Dumbing Down in Ontario
Over twenty-three million dollars was given to Ontario Universities this year based on their performance as judged by the Ontario Government. The performance of the Universities was measured on three key indicators:
the graduation rate of students
the six month employment rate of graduates from undergraduate programs
the two year employment rate of graduates from undergraduate programs
That the Ontario Provincial Government would tie funding to the rate of graduation is disturbing however, as it encourages Universities to establish policies of easier grading to improve their percentage of graduating students. These key performance indicators also tend to punish universities that have a higher percentage of students moving into postgraduate studies, or that offer programmes which promote non-traditional lifestyles such as one of social activism.
Unfortunately, the governments continual concentration on economics as the primary way to benefit people forces them into the practice of using quantitative rather than qualitative measurements. A university that manages to get 95% of it’s students jobs as burger flippers will fare better under this system than one that creates Pulitzer prize winners among a group of non-traditionally employed. There was once a time when a University Education was about being a better citizen of society, not just a better worker.
Better news comes for Ontario post-secondary students with disabilities. The Government has announced a plan to extend a pilot project of providing bursaries to disabled post-secondary students province wide (http://www.edu.gov.on.ca/eng/document/nr/02.02/nr0207.html). This program will allow students with physical or learning disabilities across the province of Ontario to receive bursaries of up to $10,000.00 to help support them while they are going through post-secondary education.
“The majority of students who participated in our learning disabilities pilot projects said that the supports they received helped them to be more successful in their postsecondary studies,” reports Dianne Cunningham, Minister of Training, Colleges and Universities. This is hardly surprising however, as studies have shown that in order to afford postsecondary education, many students have having to take part-time jobs in addition to their full time school status. It is little wonder that receiving an extra bursary can help take some of the pressure off and allow a student to concentrate more fully on their studies. What is surprising is that it takes a set of projects over five years at the cost of $30 million to figure this out. It seems only common sense that the best way to increase the number of graduates coming from universities is not to bribe the universities to graduate more students, but rather to provide the students with the necessary resources so that they can devote their time and energy to learning rather than surviving.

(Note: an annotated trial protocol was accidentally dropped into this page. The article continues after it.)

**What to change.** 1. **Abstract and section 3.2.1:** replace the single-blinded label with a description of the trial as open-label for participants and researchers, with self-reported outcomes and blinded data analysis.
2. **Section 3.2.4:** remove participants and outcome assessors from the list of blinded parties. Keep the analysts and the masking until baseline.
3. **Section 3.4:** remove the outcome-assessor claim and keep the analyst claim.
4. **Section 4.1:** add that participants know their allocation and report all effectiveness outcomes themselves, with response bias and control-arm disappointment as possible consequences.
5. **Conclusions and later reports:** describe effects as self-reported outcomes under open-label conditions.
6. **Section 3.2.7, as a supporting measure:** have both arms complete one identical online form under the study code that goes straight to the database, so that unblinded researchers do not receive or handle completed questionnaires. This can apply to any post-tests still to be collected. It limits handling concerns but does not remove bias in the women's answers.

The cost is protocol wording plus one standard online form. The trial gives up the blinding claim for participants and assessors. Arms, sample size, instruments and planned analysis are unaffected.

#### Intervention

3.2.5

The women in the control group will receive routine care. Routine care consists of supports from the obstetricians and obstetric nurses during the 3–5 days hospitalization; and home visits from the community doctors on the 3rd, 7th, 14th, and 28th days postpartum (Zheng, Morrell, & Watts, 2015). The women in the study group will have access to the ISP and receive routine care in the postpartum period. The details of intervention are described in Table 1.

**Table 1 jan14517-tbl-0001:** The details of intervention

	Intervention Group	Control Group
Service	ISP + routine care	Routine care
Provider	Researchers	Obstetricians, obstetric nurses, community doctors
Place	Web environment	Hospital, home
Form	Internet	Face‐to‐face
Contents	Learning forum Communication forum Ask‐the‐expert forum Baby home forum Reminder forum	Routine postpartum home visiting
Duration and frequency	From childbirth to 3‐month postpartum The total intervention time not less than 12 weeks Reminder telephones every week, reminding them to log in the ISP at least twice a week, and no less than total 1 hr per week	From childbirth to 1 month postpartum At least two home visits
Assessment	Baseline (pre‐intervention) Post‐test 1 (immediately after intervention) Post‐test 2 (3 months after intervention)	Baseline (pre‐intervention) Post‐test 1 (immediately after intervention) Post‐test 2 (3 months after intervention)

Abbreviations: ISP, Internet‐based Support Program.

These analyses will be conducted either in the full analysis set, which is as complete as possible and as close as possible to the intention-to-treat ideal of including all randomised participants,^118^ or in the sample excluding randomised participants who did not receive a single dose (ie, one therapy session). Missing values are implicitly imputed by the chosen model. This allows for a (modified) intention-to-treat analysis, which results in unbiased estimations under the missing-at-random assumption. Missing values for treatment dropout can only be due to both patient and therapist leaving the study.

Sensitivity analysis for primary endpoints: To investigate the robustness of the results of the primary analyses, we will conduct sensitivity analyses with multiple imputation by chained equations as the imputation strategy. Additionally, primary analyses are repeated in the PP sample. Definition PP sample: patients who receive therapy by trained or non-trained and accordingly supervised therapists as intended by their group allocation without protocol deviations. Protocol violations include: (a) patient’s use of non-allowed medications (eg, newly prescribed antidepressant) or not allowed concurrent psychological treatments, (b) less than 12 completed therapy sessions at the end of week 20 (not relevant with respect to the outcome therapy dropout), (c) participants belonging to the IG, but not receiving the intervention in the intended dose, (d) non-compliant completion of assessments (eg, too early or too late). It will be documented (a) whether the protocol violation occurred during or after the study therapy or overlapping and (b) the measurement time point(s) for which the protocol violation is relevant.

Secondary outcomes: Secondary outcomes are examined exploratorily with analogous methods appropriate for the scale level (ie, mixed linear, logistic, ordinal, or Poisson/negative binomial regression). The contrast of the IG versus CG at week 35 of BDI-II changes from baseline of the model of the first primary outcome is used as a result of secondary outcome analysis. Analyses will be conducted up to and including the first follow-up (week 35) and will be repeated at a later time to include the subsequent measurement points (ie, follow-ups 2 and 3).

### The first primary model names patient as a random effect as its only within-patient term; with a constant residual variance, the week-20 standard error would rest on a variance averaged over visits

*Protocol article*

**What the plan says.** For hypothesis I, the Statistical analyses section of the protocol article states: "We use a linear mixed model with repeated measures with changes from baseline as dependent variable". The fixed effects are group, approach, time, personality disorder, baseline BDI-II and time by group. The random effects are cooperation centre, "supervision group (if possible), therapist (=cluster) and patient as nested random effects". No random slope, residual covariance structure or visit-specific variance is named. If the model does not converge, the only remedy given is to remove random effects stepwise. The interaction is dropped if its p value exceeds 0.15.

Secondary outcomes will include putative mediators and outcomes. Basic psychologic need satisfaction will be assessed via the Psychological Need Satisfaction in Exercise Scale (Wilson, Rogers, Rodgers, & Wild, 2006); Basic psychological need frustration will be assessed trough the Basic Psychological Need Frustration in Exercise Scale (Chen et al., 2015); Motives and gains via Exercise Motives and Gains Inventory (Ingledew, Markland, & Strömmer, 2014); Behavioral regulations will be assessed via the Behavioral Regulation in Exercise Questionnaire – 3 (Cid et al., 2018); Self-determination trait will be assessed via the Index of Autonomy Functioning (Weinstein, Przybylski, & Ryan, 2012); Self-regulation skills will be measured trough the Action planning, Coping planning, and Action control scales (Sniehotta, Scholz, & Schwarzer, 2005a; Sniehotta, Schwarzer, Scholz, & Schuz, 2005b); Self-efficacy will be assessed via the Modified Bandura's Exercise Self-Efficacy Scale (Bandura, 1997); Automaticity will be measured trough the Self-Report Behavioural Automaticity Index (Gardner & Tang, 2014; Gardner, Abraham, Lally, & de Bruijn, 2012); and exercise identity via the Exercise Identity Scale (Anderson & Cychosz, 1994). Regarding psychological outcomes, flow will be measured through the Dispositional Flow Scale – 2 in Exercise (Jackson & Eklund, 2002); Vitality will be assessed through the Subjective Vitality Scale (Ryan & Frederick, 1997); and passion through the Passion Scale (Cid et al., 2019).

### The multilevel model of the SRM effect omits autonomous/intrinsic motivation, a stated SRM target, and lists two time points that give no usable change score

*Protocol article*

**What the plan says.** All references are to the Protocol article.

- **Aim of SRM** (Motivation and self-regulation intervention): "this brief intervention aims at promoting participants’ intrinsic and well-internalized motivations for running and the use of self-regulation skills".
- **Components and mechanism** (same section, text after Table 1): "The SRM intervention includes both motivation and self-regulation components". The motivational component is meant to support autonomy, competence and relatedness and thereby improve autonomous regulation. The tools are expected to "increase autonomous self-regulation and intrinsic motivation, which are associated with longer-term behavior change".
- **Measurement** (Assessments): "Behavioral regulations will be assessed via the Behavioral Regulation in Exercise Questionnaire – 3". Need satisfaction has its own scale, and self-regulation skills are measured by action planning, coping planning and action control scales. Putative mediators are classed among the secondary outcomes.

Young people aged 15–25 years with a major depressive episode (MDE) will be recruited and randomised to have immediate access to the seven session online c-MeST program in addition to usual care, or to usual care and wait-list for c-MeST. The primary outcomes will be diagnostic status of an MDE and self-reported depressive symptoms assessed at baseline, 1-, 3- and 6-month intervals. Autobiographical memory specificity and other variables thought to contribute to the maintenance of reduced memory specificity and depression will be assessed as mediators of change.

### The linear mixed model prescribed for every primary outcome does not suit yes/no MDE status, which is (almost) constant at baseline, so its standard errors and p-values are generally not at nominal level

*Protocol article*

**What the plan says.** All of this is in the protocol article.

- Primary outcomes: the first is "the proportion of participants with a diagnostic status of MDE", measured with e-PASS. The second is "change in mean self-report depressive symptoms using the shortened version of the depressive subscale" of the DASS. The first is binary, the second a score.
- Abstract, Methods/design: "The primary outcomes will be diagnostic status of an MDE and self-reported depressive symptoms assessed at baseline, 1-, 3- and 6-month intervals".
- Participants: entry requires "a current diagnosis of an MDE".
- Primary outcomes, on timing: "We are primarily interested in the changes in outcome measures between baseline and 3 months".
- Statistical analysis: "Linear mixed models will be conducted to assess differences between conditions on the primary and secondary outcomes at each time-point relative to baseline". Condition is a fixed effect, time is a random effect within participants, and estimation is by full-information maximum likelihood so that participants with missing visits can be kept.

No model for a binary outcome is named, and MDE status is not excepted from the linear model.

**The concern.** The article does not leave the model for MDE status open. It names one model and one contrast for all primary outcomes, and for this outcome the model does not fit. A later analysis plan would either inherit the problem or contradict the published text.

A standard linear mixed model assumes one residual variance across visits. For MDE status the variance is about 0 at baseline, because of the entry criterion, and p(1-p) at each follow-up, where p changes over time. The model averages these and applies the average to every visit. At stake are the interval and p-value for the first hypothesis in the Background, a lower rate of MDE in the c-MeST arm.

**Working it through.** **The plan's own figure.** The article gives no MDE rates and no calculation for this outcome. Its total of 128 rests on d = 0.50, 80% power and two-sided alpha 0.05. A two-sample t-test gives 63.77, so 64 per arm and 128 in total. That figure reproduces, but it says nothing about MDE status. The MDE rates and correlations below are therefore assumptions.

Health Reports All Over
Roy Romanow’s interim report on Health Care has already been roasted by most of the press as a document useful only for saying that Roy’s doing something with the money that’s been given to him. Exactly what, we’re not sure, but something. In fact, the recent press release (http://www.gc.ca/wire/2002/02/070202_e.html) sums up the contents of the report quite nicely in four bullet points. In brief, Roy Romanow’s ideas so far include raising taxes, user fees, putting more of it on the private sector, and “the reorganization of service delivery to preserve and improve the current system”. None of these are new – in fact, these ideas are pretty much the same ones that we started with. It’s too bad that with all the money spent on this issue, nobody it seems has yet thought of any real legislative solutions or incentive programs to encourage people to stay healthy, and keep the system working.
A growing body of evidence suggests that privatization is definitely not the way to go, and those that try it wind up suffering (http://www.cupe.ca/mediaroom/newsreleases/showitem.asp?id=4773&cl=1) a massive reduction in quality and access. Despite this, various governments across Canada, unwilling or unable to make any of the truly hard decisions necessary to keep health care working instead are deciding to pass things off to the magic of the private sector.
I’ll certainly admit it is a tempting option. After all, look what the magic of private enterprise has brought us in terms of goods and luxuries. Yet it seems by focussing on this aspect, we miss something critical in the development of good private sector companies — those that make bad decisions fail, while those that make better decisions survive. This is fine if the companies are making consumer goods and services, things that don’t really matter if individual companies fail. The difference in medical services however is that we can not afford to let them fail.
We can’t afford to have a person permanently injured because a “discount” chiropractic office didn’t hire people with enough training. We can’t afford to have people waiting for dialysis left up in the air when their provider goes bankrupt.
Without the freedom to fail, there is nothing that encourages the evolution of private providers to the best methods possible – and if that isn’t there, then the entire reasoning behind privatization can and should be seriously questioned.